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PHI@ATL: Hamels impresses, hurls seven shutout frames

ATLANTA -- Cole Hamels figures there will be the occasional game like the one he had last Tuesday against the Mets.

But there should be plenty more like the one he had Sunday against the Braves.

Hamels pitched splendidly in a 3-0 victory at Turner Field, which helped the Phillies take two of three from Atlanta and improve to 7-2. He allowed just four hits and one walk and struck out eight in seven scoreless innings, rebounding from the second-worst start of his career last week at Citizens Bank Park.

"He put it to us today," Braves second baseman Dan Uggla said. "He was throwing every pitch he had for a strike."

Some Phillies fans booed Hamels off the field Tuesday, when he allowed six runs in just 2 2/3 innings. He smiled when asked about the reaction Sunday.

"I've been booed many times," he said. "It's part of the game. I'm not trying to go out and lose a ballgame. I'll never try to do that. Sometimes you just aren't able to have things go well and have things go right. You learn from it, and you try to get better. If you get that response, it's the understanding that people know that you're good and they expect you to do well.

"It was a long night [Tuesday], but the next morning I know how to clear my head. You have to be able to do that to succeed in this game."

Hamels has been succeeding plenty. He is 7-5 with a 2.37 ERA in 18 starts since July 11. That is the sixth-best ERA in baseball in that span.

Hamels certainly looked more like himself Sunday against Atlanta. He retired the first 10 batters he faced before Braves center fielder Nate McLouth lofted a ball over left fielder Raul Ibanez's head for a double with one out in the fourth inning. Hamels retired the next five batters to enter the sixth with a 2-0 lead.

The Braves had runners on first and second with two outs in the sixth, but Hamels got Chipper Jones to swing at a first-pitch changeup and ground out to Phillies third baseman Placido Polanco to end the inning. The Braves had runners at the corners with two outs in the seventh, but Hamels got Freddie Freeman to break his bat swinging at a first-pitch cutter. Freeman grounded out to Phillies second baseman Michael Martinez, ending the threat and the frame.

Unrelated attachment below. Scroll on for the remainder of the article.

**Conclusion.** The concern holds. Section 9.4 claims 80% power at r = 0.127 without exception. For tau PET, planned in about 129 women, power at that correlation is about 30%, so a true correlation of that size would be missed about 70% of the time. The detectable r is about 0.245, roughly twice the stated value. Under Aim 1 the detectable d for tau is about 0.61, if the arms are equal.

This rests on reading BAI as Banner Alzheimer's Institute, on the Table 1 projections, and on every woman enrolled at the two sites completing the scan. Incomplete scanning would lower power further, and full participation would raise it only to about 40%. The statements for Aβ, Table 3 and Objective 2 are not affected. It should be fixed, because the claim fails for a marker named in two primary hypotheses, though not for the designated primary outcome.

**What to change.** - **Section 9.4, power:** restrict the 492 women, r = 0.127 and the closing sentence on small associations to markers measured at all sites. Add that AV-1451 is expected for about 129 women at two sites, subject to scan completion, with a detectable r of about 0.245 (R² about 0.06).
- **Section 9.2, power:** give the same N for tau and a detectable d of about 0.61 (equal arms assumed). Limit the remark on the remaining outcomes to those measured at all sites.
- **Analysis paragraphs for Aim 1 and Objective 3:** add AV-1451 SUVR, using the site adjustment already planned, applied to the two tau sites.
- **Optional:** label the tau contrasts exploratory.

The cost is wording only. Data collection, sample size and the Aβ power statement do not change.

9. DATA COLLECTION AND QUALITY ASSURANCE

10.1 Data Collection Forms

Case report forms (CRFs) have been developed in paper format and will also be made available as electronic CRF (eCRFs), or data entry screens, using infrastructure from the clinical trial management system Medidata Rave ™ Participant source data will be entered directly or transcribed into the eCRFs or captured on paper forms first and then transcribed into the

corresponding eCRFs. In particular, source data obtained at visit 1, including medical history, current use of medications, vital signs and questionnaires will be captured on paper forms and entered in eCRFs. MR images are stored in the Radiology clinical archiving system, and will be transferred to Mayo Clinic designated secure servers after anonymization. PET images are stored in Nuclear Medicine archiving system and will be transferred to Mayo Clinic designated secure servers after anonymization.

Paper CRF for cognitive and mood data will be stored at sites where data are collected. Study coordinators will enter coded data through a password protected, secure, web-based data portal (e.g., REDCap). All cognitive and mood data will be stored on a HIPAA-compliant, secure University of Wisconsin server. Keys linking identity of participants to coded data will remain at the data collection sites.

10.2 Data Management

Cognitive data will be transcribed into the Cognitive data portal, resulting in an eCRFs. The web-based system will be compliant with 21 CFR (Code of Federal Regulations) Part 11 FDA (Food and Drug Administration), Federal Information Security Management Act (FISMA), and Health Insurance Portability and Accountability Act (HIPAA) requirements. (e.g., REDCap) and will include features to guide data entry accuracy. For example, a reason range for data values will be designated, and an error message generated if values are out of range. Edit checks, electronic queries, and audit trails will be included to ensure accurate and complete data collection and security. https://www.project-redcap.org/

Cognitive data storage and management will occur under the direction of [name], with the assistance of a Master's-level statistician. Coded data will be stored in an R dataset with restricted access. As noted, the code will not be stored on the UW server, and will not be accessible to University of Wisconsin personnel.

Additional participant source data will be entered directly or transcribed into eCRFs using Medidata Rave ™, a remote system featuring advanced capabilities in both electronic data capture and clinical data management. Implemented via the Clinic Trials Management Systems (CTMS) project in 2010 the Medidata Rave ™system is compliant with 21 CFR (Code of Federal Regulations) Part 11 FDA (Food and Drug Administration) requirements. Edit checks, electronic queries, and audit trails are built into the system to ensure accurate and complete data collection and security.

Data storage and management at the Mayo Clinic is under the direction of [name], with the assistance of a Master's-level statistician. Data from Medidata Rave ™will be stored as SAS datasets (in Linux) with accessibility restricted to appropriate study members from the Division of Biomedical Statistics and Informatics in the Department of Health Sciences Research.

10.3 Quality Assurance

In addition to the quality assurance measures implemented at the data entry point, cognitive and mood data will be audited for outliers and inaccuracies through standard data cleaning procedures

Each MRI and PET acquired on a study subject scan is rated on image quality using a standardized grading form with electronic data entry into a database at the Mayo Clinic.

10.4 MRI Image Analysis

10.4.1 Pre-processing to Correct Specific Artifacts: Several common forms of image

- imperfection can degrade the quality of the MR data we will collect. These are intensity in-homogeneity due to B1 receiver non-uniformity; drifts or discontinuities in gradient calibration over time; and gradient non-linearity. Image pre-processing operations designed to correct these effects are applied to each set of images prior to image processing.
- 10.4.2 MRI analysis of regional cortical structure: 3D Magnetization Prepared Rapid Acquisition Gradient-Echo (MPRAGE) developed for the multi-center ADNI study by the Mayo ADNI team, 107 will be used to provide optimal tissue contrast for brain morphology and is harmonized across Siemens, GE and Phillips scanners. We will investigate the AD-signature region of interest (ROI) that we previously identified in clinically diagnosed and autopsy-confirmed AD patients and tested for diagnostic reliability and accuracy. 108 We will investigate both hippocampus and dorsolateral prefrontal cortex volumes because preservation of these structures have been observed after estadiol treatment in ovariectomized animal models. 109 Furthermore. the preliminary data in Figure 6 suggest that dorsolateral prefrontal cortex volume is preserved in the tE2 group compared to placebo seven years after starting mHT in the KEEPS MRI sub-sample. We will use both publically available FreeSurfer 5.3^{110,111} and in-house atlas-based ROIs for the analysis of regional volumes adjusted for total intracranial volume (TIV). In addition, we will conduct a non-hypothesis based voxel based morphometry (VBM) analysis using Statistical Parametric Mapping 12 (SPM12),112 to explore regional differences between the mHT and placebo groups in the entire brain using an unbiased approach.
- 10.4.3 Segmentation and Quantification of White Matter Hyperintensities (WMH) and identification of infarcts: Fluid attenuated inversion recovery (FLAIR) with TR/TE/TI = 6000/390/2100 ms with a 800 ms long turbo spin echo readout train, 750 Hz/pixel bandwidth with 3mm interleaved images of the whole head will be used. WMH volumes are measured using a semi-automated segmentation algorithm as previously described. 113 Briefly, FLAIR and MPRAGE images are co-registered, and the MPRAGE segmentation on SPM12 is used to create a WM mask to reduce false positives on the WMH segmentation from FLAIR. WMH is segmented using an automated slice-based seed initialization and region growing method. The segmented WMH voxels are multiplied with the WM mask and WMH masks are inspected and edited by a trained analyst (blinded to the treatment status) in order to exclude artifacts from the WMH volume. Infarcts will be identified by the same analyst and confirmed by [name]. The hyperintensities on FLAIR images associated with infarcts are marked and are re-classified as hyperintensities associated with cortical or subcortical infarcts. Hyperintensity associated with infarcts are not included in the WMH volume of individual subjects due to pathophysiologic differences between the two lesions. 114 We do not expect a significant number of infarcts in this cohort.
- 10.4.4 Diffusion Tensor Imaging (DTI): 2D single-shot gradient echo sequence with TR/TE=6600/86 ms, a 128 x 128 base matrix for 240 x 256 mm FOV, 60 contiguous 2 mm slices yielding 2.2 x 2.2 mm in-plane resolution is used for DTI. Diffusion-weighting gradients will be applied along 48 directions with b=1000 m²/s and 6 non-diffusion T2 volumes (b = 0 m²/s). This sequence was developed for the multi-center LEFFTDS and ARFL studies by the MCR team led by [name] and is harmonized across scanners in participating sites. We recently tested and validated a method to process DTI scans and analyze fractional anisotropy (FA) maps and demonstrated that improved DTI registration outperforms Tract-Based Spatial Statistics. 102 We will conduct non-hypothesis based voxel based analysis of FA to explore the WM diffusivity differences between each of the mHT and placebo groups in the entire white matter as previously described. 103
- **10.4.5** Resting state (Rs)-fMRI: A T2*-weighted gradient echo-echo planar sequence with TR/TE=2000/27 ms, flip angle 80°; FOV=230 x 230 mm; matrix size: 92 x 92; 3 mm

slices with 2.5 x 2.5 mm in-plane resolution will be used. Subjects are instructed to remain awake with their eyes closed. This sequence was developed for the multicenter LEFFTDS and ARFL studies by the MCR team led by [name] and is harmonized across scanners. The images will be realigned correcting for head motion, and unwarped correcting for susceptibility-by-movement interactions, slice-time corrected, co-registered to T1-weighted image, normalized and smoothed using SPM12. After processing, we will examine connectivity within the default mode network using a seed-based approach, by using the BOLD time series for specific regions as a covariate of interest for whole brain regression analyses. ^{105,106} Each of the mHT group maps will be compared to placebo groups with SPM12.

The cutter, perhaps the best one he threw, was Hamels' 102nd pitch on a warm afternoon.

"I'll never say I'm out of gas," he said. "I can go out there and throw 100 more pitches if you want me to. Yeah, it was probably the turning point. I don't think I made [it to] a seventh inning in Spring Training. That was a test."

Braves right-hander Derek Lowe tested the Phillies, but he couldn't handle Shane Victorino, who singled in the first, singled and scored in the fourth and hit a solo home run to right field in the sixth.

Victorino ran from first to third when Polanco followed him in the fourth with a single to left-center field. It was good base running and it showed up immediately. Because while Jimmy Rollins grounded into a double play, Victorino scored to give the Phillies a 1-0 lead.

Victorino's homer made it 2-0.

Victorino went 9 for 13 with a double, home run, three RBIs and two stolen bases in the three-game series against the Braves. He has five-consecutive multi-hit games to raise his batting average to .417.

"Shane is hot," Phillies manager Charlie Manuel said. "Shane was patient at the plate. He figured out Lowe a little bit. He came in 2 for 24 against Lowe. He figured out he was going away, so he was going to hit it to left field. The home run was in because he started getting in. By hitting the ball to left field it brought the ball inside."

"I wouldn't say I figured him out," Victorino said. "It was one of those days. I just tried to stay on him. Sometimes you do. Sometimes you don't. I was able to stay on him a lot longer than I usually do. I hit a mistake he hit. That was nice."

The 2-0 lead must have felt like a 10-0 lead for Hamels. He received just 3.49 runs of support per game last season, which ranked 85th out of 92 qualifying pitchers in the big leagues. The Phillies also scored no runs for him while he was on the mound in 11 games. He went 0-9 with a respectable 3.68 ERA in those games.

If Hamels keeps pitching like he pitched Sunday, two runs could be plenty. Of course, he won't turn down a good 10-spot in his next start Saturday against the Florida Marlins at the Bank, either.

"They're battling," Uggla said about the Phillies. "They're playing well right now. They're one of those teams that got off to a hot start. They're hitting the ball. They're pitching well and playing good defense. They've been doing what they need to do to win. They're a good solid team."

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